JIADONG, Taiwan — The F-16 screeched across the sky Wednesday before landing on a highway cut through pineapple fields in southwestern Taiwan to refuel quickly and take off again.

The Taiwanese military exercise envisioned a Chinese attack taking out the island’s main airfields, necessitating the use of rural roads as runways to carry on the fight.

War is not imminent, but as China has grown increasingly assertive in both the East China and South China Seas, Taiwan is stepping up its defense. Across the region, the United States and its allies are deepening military cooperation and strategizing over an effective response.

China, which claims Taiwan as part of its territory, flies fighter jets toward Taiwan on a regular basis in an effort to warn and intimidate the island’s air force. Last month, Chinese fighter jets, anti-submarine aircraft and combat ships conducted joint assault drills near Taiwan with China saying the exercise was necessary to safeguard its sovereignty.

U.S. President Joe Biden on Tuesday announced a meeting next week with key regional players that form the so-called “Quad” — India, Australia and Japan together with the U.S. — for in-person talks the White House said are meant to show the administration’s commitment to “promoting a free and open Indo-Pacific.”

Chinese Foreign Ministry spokesperson Zhao Lijian slammed the U.S. for “forming exclusive cliques” after the meeting was announced and countered that China was a “firm defender of regional peace and stability.”

“China’s development is a growing force for peace in the world and a boon to the prosperity and development of the region,” he said. “The countries concerned should abandon the outdated zero-sum mentality and narrow-minded geopolitical thinking.”

Japan, a U.S. ally that hosts the U.S. Navy’s 7th Fleet, has long moved cautiously with regard to China, an important trading partner. But it has recently become less reserved in the face of Beijing’s growing military activity and broad territorial claims in the western Pacific, including to a group of islands near Taiwan that Japan controls.

Masahisa Sato, a senior lawmaker of the governing Liberal Democratic Party and an expert on defense, told a recent forum on security in Asia that right now the U.S.-Japan alliance is focused largely on a response to a possible conflict stemming from the Korean Peninsula, and it needs to be broadened to consider what to do if there is a Chinese attack on Taiwan.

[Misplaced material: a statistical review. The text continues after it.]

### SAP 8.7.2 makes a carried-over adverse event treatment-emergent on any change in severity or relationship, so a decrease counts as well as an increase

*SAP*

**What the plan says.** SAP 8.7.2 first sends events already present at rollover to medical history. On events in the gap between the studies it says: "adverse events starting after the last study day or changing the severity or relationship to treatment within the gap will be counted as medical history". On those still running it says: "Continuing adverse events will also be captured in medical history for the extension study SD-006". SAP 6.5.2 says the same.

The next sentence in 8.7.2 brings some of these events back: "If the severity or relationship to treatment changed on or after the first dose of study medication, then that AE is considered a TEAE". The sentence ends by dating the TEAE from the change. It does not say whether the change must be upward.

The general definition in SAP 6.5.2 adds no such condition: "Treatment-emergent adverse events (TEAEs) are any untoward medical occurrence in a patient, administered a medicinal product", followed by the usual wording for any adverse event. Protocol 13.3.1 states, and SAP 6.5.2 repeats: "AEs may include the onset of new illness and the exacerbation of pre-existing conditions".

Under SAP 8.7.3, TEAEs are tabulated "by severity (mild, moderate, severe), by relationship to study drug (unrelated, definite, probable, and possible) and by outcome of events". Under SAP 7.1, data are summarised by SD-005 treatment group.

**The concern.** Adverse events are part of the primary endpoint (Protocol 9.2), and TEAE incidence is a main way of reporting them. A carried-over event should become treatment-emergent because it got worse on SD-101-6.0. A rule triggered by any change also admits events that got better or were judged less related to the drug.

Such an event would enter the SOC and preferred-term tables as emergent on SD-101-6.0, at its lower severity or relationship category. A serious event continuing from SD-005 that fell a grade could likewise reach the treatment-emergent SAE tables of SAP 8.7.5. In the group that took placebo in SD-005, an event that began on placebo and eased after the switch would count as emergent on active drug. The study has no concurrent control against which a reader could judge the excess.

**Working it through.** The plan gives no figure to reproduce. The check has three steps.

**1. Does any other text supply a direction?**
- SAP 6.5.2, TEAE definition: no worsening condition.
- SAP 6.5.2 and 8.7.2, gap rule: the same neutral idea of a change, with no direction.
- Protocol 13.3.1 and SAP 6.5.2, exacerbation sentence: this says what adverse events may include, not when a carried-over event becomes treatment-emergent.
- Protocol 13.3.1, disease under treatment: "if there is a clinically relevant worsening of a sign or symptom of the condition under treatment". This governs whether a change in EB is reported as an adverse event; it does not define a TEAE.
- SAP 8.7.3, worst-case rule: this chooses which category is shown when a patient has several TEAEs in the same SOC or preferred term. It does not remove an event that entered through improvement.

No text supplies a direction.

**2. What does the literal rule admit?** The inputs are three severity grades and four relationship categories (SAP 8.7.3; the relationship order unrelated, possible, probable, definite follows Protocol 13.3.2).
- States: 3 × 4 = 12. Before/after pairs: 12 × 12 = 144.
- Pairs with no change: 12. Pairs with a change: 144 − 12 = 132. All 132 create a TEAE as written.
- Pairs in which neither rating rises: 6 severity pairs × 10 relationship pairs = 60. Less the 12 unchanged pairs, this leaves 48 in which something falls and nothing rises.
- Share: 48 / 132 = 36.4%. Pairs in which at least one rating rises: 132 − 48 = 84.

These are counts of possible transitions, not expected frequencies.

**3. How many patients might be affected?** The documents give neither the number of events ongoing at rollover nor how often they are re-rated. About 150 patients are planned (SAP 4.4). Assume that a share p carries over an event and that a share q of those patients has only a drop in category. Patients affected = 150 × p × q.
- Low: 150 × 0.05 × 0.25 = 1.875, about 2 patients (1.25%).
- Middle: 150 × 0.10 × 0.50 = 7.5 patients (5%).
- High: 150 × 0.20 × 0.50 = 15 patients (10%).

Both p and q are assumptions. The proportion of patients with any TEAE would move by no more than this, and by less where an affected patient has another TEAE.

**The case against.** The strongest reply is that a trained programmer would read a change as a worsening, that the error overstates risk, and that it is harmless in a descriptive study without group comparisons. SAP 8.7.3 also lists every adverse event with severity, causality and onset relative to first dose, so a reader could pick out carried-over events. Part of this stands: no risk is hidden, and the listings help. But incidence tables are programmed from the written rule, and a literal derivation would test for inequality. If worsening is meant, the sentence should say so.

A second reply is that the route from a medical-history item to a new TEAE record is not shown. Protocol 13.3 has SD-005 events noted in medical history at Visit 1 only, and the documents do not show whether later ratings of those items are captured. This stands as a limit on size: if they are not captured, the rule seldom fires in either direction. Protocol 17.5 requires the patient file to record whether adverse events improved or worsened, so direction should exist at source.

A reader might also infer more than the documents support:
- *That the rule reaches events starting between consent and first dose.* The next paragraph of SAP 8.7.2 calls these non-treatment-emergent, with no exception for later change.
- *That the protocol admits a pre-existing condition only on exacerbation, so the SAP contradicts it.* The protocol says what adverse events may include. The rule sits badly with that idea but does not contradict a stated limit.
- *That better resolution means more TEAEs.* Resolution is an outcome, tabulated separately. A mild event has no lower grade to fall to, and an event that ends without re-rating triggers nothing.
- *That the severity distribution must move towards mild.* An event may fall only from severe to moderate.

He noted that the Sakishima island group, which includes some of Okinawa’s remote islands, “is right next to Taiwan and is part of a same theater.”

“We should consider a Taiwan contingency as nearly equal to a Japan contingency,” Sato said.

All three candidates running on Sept. 29 to become Japan’s new leader are proposing hawkish policies toward China, though still acknowledging its importance as a trading partner.

Taro Kono, the minister in charge of vaccinations who is seen as a front runner, has said he will seek to establish a regional framework that adds to Japan’s alliance with the United States in countering China’s growing military activity.

In a joint statement after they met in April, outgoing Prime Minister Yoshihide Suga and Biden said they “recognize the importance of deterrence to maintain peace and stability in the region” and added that they “oppose any unilateral attempts to change the status quo in the East China Sea” and reiterated their “objections to China’s unlawful maritime claims and activities in the South China Sea.”

Underscoring its concerns, Japan’s Defense Ministry added a new section on Taiwan in its annual report released in July, saying the situation requires a “sense of crisis.” It says China’s military capability has become far greater than that of Taiwan and that Japan must pay attention to further increases on both sides.

Suga announced he will not run in the Sept. 29 Liberal Democratic Party leadership vote, which chooses a new party leader who will become Japan’s next prime minister.

Taiwan has stepped up purchases from the U.S. of weapons including missiles and aircraft over the past two years.

Taiwan’s defense ministry submitted a budget of $16.8 billion for the next year, a modest increase from last year’s $16.2 billion. Some of the funds would purchase 66 F-16V fighter jets, according to the semiofficial Central News Agency.

Many believe, however, that despite the bellicose rhetoric and drills like the Han Guang exercise on Wednesday, as well as the Chinese posturing, that open conflict is not on the horizon.

“This is a type of gray zone tactic — military intimidation,” said Ou Xifu, a researcher at the Institute for National Defense and Security Research in Taiwan. “This shouldn’t lead to war.”

Wu reported from Taipei and Yamaguchi from Tokyo. Associated Press researcher Yu Bing contributed to this report from Beijing.

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